OWF-Logo-28Today wraps up our “Oh What Fun!” celebration! Manhattan Prep’s first-ever 12-day holiday celebration was a great success and we hope that everyone got the chance to enjoy all of our exclusive promos, contests, and free study materials.

If you’ve missed any of this year’s celebration, not to worry, we still have a few promotions going on. Our Black Friday Sale for $150 off all December GMAT classes ends December 15, 2013, with code “BLACKFRIDAY150.” There are still some spots open in our two December online classes, which you can sign up for here and here. Located in NYC? Come join us in-person for our classes beginning on Dec. 14th and Dec. 15th.

We’re also still offering a free download to our 1-year access GRE Challenge Problem Archive. Remember to enter the code “OWFGRECHALLENGE“ at checkout.

To keep the giving going and the holiday spirit alive, we are very excited to share today’s final celebration! We will be collecting non-perishable food to be donated to New York’s City Harvest now through Dec. 20th. Our goal is to collect a minimum of 200 food items including but not limited to: canned goods, peanut butter, mac-n-cheese, cereal, soups, pastas, etc. We will also be collecting children’s toys to be donated to the Marine Toys for Tots Foundation. Our goal is to collect a minimum of 50 new/unwrapped toysto be distributed to needy children in NYC. Finally, we are also collecting warm clothing to be donated to New York Cares Coat Drive. Our goal is to collect a minimum of 50 new or gently used coats, sweaters and blankets to be distributed to New Yorkers in need. Donations may be made at 138 West 25th St, 7th Fl. New York, NY 10001. Let’s make this season brighter for our community and those in need.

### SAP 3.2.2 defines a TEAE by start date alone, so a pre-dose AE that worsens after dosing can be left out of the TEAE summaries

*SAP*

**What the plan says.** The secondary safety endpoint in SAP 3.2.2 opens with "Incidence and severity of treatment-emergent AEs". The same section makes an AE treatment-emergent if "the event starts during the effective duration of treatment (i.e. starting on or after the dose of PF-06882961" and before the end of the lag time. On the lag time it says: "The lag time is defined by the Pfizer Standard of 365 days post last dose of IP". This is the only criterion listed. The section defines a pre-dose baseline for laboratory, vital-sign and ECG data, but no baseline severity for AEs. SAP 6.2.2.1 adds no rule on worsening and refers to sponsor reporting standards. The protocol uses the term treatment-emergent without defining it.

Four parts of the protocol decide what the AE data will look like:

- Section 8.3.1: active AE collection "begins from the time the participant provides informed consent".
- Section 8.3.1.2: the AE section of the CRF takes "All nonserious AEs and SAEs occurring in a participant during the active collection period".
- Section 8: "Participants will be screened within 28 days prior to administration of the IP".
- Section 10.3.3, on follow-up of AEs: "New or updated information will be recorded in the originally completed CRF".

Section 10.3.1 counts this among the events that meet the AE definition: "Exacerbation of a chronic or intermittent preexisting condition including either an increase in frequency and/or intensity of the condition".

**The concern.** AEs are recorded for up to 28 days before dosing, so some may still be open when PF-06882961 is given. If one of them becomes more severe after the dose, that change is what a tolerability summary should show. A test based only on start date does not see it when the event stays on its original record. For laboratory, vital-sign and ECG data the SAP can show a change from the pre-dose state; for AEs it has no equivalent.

Lastly, be sure to check our Facebook page tomorrow, where we will officially announce this year’s “Oh What Fun!” winners of the free GMAT course and the $250 Amazon Gift Card.

A big thank you to everyone in our social community who participated in this year’s “Oh What Fun!” festivities! Enjoy the remainder of the holiday season and best of luck with your studies!

Math Beast
Each week, we post a new GRE Challenge Problem for you to attempt. If you submit the correct answer, you will be entered into that week’s drawing for two free Manhattan Prep GRE Strategy Guides.

If x and y are integers such that x < y and xy = 4, which of the following could be the value of 2x + 4y?


To see this week’s answer choices and to submit your pick, visit our Challenge Problem page.

GRE-Be-StrategicThere’s something very alluring about practice tests. They feel productive. They seem like they’re giving you an upper hand on “the real thing”. And there’s always that secret hope that this time you’ll knock it out of the park and you can finally stop studying.

Don’t get me wrong; I love practice tests. I love them as a teacher, because they help me assess my students’ progress. And I love them as a student, because I know where I stand. But more and more, I find myself having to caution students about using practice tests effectively.

Often times, I see students using practice tests in ways that are completely unproductive. Since your time is precious and you ideally want to get the most improvement possible for whatever time you invest, I’d like to give you my two cents on using practice tests effectively.

Take a test before you start studying.

This is one practice test that’s completely efficient and insanely valuable, and yet it’s the one students are most likely to skip. Many students skip the practice test at the beginning of a course or before they start studying. Sometimes, they skip it because they are afraid of what the results will be. Other times, they know the result won’t be good enough for their school of choice, so it seems pointless. I also often hear students say that they don’t want to “waste” one of their practice tests until they have started studying.